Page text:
On our last day we were booked for a bridge tour, and with a bit of persuasion we had managed to swing an engine room tour as well. The bridge tour was very short, just a quick in and out before we scuttled below to meet up with the chief engineer who would take us on our own personal engine room tour. There is something very special about being in the engine room of a ship while it is at sea.
That night we had our farewell dinner and packed our junk, and said our farewells. The next day we were hoping to see Rotterdam at sea and take some great shots. However the next morning she was nowhere in sight and we sailed into Durban more tired than when we had left! Luck played into our hands once again as Rotterdam had arrived early the previous night to bunker and was awaiting us. We found Howard in the crowd and headed for her. Rudi had organised the visit as well and by 09H30 we were on board this great ship.
On board she is like a time capsule of 50’s and 60’s life. The furniture is from the past, the wooden panels are real! and the ship is spotlessly clean. We quickly made friends with Hans Hoffman, the 2nd officer who proved to be an amiable ship enthusiast with a love of tugs.
An engine room visit was quickly arranged and we descended into the greasy bowels of the vessel. An impressive engine room and a starting platform straight out of history! Then a bridge visit and lunch in the lido cafe was appreciated, and the food was astounding!!! We were very sorry to get off and we headed for North Pier to watch the Rhapsody sail.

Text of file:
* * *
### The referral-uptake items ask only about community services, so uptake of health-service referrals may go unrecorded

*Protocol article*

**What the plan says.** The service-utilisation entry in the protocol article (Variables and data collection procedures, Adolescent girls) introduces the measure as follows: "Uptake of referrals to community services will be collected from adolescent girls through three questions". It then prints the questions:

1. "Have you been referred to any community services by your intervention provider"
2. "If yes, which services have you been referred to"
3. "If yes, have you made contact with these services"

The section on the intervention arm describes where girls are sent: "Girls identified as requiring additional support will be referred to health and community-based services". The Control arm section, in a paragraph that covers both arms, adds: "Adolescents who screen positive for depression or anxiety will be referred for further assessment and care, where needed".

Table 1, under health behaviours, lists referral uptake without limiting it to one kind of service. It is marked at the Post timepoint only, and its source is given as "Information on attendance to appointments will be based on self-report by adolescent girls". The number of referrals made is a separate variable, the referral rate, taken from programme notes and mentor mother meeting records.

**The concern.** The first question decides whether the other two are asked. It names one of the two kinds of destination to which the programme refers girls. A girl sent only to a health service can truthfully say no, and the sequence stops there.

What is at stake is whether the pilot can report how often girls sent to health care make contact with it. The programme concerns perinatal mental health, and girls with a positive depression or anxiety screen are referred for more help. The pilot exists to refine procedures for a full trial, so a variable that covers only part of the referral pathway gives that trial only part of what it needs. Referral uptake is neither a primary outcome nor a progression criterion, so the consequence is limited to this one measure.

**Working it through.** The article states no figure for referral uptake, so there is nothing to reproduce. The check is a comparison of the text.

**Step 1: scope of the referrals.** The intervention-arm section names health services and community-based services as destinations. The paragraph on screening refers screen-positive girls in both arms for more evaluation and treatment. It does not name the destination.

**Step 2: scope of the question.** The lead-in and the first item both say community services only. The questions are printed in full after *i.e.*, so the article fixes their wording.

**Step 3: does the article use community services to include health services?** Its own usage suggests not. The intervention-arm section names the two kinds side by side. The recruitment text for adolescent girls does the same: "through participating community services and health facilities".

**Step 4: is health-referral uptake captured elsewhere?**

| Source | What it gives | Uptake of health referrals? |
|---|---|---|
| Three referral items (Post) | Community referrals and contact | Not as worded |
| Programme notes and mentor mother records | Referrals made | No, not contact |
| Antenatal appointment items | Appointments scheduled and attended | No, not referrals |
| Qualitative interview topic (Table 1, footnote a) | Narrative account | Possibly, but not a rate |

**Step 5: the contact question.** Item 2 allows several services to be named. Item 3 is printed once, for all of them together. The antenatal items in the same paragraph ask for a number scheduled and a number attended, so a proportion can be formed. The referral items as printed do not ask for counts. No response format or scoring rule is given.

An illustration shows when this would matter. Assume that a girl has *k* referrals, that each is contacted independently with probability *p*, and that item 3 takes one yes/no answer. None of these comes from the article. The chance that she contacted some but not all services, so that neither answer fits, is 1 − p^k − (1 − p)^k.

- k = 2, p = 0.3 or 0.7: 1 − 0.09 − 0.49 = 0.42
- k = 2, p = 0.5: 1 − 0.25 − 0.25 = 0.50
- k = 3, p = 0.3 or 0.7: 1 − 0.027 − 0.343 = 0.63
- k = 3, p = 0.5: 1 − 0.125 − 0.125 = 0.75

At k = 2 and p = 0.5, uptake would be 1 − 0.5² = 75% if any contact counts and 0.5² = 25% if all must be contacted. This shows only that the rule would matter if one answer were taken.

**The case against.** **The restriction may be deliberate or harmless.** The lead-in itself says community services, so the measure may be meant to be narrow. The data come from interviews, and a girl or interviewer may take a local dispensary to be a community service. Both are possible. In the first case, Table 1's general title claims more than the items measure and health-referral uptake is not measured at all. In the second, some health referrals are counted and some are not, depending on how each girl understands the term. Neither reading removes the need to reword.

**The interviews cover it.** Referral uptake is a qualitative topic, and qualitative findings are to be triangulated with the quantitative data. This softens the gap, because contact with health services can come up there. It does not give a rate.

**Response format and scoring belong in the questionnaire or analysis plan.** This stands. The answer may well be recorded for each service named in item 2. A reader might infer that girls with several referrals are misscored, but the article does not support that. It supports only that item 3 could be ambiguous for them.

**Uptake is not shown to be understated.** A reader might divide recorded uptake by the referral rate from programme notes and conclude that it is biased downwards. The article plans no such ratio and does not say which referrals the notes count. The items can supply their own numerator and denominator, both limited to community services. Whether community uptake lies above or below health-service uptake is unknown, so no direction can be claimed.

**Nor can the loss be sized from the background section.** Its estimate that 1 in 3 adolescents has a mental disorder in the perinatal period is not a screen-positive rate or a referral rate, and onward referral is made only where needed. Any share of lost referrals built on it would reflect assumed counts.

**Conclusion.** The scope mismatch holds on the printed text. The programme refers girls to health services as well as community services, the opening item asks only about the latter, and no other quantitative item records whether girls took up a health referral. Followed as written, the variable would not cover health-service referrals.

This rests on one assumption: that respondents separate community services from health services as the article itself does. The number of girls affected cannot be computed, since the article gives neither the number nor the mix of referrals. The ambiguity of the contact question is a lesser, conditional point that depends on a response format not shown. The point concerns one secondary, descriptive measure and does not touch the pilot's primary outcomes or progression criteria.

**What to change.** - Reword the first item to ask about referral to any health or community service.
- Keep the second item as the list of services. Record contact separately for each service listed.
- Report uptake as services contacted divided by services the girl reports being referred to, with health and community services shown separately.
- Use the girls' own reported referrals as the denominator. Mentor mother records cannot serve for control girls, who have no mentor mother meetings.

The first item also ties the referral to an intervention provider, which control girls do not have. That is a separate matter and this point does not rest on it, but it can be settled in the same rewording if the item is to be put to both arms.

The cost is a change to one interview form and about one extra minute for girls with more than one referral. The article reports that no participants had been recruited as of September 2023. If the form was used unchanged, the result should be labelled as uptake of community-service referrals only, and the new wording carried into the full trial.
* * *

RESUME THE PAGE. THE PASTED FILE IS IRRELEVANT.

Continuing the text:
She was so different to Rotterdam, almost insignificant. And I remember Island Princess and Rotterdam more than I do Rhapsody. She just did not really leave an impression on me, and while she was comfortable she was not special. Most of the other ships I sailed on had something that made them stick out. Rhapsody stuck out as having nothing to remember her by.
Shortly thereafter the Rotterdam sailed from Durban, lit by the setting sun, into an uncertain future. She was sold out of the Holland America Stable and served with Orient Lines before going to Premier Cruise line under the name Rembrandt, aka “The Big Red Boat IV”. Ships will never be built like that again. Sadly, in our plastic world we will be hard pressed to produce such a fine ship. (The Rotterdam was laid up for many years before she was towed to Gibraltar for restoration and then finally back to her home in Rotterdam where she is now restored). Sadly Pacific Princess went to the breakers in 2013, while Rhapsody’s sister Cunard Countess suffered an accommodation fire also in 2013.
However for us there was no reason to stay and we set off for home.